Renaming Mount Evans

Renaming Mount Evans

GOV. JARED POLIS THIS YEAR rescinded two orders on the steps of the State Capitol, ending the legal justification for the Sand Creek Massacre of 1864. Around 100 members of the Cheyenne and Arapaho tribes attended the ceremony, calling for changes. One of their “asks” was to change the name of Mount Evans, maybe to …

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Book Review: Richard Sopris in Early Denver

Richard Sopris in Early Denver
by Linda Bjorklund
History Press 2016, 138 pages
ISBN 978.1 46713.593.1

Reviewed by Forrest Whitman

Richard Sopris is one of the least known of the early Colorado influential leaders. This book should help correct that. A “fifty-niner,” arriving during the 1859 gold rush, he was one of the earliest miners and explored many possible gold panning streams. He “discovered” Glenwood Springs and a mountain near there is named for him.

Sopris is best remembered as mayor of Denver from 1878 to 1881. During that time he worked to develop a park system and is best known for establishing City Park. He went on to be one of the founders of the Colorado Historical and Natural History Society (what today is History Colorado and the Natural History Museum). Wherever the action was, Sopris was in it or around it.

Particularly interesting are several accounts of early Denver. The “Bummers wars” were wild affairs. This group of ruffians fought with the vigilance committees during the so-called “turkey wars.” The bummers were quick to steal things, including a cartload of turkeys. This war led to Richard’s career in law enforcement. In 1865 he was elected sheriff of what was then Arapahoe County, Kansas Territory. Later he was put in charge of the Denver jail. He also worked for the new Denver Pacific Railroad that hooked Denver up to the rest of the nation.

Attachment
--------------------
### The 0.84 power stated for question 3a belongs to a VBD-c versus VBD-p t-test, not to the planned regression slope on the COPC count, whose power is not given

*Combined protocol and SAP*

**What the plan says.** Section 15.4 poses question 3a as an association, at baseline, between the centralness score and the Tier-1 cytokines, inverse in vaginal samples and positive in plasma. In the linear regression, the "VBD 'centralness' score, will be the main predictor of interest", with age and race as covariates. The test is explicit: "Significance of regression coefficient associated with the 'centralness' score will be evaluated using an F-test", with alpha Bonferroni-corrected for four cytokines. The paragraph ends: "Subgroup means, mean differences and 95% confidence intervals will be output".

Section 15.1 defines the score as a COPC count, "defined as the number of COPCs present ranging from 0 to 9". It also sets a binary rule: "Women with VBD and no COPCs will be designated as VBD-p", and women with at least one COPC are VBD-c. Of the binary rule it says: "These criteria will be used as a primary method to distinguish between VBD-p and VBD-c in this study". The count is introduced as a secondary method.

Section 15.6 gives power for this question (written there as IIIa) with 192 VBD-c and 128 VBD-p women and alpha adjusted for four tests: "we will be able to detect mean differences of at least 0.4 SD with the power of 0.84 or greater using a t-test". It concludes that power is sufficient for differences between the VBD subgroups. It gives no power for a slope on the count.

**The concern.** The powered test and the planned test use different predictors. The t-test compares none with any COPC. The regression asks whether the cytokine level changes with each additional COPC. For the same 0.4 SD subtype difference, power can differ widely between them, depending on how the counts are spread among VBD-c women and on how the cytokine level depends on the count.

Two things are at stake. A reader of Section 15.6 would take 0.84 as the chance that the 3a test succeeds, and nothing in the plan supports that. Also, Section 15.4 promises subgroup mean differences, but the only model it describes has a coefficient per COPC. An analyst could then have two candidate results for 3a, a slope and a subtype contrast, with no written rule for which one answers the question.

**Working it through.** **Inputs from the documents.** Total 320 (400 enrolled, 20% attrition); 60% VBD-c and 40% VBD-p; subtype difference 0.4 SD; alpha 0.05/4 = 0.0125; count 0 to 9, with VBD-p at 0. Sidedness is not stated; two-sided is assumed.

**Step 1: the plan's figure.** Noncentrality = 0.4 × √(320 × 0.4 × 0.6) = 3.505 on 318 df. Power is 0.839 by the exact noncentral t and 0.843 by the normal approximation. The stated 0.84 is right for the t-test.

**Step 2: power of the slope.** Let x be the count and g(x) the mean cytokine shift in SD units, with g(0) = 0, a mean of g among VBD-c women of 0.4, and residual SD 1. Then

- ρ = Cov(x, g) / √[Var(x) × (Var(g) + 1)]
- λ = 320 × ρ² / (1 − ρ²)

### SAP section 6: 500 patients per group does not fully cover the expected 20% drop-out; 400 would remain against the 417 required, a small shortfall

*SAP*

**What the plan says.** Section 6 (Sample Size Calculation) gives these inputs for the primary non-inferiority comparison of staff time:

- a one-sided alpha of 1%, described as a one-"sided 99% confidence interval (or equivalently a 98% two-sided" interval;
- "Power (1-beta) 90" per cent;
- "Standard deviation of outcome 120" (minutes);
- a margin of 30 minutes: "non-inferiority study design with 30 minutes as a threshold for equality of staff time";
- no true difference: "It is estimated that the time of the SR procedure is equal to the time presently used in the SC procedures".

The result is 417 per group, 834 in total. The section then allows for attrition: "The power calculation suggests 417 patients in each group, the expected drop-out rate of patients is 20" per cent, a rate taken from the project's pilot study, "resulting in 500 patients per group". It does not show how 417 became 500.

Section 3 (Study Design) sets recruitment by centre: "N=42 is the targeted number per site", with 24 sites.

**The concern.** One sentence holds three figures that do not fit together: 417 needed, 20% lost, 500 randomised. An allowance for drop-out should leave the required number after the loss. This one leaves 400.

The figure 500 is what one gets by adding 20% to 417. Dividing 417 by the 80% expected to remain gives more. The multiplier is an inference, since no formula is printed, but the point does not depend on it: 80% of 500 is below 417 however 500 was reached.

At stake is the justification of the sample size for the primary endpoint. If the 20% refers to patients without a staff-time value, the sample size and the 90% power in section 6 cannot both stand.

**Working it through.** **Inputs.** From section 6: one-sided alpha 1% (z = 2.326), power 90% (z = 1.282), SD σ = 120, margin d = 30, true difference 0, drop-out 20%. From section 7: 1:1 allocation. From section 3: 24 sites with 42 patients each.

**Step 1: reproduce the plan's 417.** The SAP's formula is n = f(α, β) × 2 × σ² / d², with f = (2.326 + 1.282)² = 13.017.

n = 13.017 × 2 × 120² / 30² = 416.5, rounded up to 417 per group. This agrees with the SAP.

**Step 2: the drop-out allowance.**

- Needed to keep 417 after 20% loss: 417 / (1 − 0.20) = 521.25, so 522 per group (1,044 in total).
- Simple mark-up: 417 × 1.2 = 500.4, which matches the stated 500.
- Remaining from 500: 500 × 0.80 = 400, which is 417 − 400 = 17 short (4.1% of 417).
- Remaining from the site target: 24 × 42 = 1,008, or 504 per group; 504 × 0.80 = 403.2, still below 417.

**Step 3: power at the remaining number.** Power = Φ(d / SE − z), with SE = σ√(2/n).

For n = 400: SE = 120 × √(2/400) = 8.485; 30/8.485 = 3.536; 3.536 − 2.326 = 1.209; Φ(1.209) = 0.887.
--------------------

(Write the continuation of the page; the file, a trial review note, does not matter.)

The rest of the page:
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The Sand Creek Massacre, 150 Years Later

by Kenneth Jessen On Nov. 29, members of the Cheyenne Nation gathered at the Sand Creek Massacre National Historic Site for a time of healing with private services on “The Hill.” The significance of The Hill is that this was where the brutal attack by 750 soldiers under the command of Col. John Chivington started. …

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